Descriptive analysis and detailed critical inventories can be found elsewhere (Europarc 2008; Santamarina 2009; Lausche 2012; UNESCO 2012).

Grosso modo the literature has created an historical framework of analysis that describes the evolution of the territorially based 'conservationist industry' in three main phases (Wilshusen et al. 2002);

a) fortress conservation (Brockington 2002; Neumann 1998)

b) different forms of co-management conservation (Brechin et al. 2003; Brosius, Tsing, and Zerner 2005; Gibson and Marks 1995; Peters 1998)

c) neoliberal conservation (Brockington and Duffy 2011; Igoe and Brockington 2007).

Neoliberal conservation appears to have created a backlash against previous participatory models and provoked a return to an austere - and marked-dominated – 'quasi-fortress' model, with some important changes, including a concentration of capital, of science and of political clout in private hands. This authoritarian backlash manifests as privately owned 'fortress' conservation areas or in the interaction between private exploitation ventures and the public conservationist effort (Fortwangler 2007; Langholz 2003;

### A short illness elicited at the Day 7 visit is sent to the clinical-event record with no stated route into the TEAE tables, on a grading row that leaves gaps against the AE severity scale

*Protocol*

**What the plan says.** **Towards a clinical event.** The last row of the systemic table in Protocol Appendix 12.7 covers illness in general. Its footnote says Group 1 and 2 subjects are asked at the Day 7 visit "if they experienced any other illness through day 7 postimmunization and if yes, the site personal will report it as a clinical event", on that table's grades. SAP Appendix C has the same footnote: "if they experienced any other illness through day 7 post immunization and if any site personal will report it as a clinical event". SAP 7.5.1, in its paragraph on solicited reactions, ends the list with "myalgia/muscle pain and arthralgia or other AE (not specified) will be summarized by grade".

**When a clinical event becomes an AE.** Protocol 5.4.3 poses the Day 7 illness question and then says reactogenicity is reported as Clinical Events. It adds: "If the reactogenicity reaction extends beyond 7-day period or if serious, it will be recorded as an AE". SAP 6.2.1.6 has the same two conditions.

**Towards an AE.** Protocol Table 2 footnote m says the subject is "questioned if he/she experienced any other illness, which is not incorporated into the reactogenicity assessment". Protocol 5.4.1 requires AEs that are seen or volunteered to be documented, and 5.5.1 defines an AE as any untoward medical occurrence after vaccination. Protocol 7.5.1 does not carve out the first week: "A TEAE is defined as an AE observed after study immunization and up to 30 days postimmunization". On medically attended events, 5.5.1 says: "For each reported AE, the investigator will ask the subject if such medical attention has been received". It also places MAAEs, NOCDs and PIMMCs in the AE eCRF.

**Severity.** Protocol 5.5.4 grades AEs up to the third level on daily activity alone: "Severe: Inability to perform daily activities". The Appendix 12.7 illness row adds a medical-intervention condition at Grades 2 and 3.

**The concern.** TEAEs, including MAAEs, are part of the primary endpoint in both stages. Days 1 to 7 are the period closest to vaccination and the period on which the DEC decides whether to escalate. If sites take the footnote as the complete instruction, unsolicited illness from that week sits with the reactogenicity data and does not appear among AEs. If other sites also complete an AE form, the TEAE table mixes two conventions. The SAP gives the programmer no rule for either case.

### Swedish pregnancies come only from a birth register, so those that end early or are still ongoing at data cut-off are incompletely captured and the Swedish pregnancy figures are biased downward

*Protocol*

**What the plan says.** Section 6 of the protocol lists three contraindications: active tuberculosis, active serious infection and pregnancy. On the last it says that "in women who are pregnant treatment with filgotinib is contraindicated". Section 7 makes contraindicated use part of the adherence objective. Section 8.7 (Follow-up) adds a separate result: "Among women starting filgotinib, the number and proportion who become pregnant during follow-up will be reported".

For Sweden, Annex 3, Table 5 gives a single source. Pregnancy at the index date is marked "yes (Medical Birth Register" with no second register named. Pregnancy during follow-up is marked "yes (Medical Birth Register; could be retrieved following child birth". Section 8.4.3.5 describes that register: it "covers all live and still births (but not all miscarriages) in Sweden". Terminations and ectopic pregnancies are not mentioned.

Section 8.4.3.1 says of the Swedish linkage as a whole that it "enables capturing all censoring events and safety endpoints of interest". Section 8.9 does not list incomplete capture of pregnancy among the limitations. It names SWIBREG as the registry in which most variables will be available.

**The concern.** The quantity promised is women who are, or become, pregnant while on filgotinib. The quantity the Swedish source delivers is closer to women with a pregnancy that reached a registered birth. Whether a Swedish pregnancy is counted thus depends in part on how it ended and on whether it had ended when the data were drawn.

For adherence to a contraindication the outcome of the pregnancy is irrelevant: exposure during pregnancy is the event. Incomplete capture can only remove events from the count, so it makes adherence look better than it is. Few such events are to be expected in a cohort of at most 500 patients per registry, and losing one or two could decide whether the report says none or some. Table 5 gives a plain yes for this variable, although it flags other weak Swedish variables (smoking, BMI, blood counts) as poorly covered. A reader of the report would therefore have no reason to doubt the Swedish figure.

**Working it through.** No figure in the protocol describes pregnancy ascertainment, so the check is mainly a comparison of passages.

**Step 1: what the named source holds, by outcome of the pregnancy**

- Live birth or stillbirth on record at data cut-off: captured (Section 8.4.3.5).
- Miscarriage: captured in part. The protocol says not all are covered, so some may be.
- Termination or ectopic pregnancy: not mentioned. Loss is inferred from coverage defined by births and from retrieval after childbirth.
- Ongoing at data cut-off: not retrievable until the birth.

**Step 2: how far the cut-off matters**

Brosius and Russell 2003; Peterson et al. 2010).

Modern conservation, in the form of territorial exclusionary policies, appears at the end of the nineteenth century as a key cultural element of the relationship that dominantly urban Western societies develop with nature. At the heels of the political and economic globalization that came with the Industrial Revolution, conservation policies quickly became ubiquitous and a source of local tensions around the globe (Tsing 2005). They also became a tool for territorial homogenization and cultural universalization (Sullivan

2010) as they stepped over alternative pre-modern - non-state dominated - forms of territorial management such as the commons, for instance (Ostrom et al. 2002). Conservation is also culture: exclusionary territorial public policies are a modern way of socially constructing and politically controlling nature (Bromley 1991) and landscape (Hirsch and O`Hanlon 1995); of turning place into space (Feld and Basso 1996).

The three phases of modern conservation, although they emerged in different historical moments, coexist in time in many different locales, or they succeed each other depending on the vagaries of the protected area management in charge at the time: led by government officials, NGO priorities, or notions of environmental stewardship prevailing at all stakeholder levels, including the local (Zanotti 2011). The three categories in this classification scheme are, of course, ideal types. They are, in themselves, categories that encompass high levels of historical, geographical, and institutional variability. The historiography of conservation is context dependent, as are the political forms and ideologies that have dominated public policy and the production of science in general (Adams and Hutton 2007).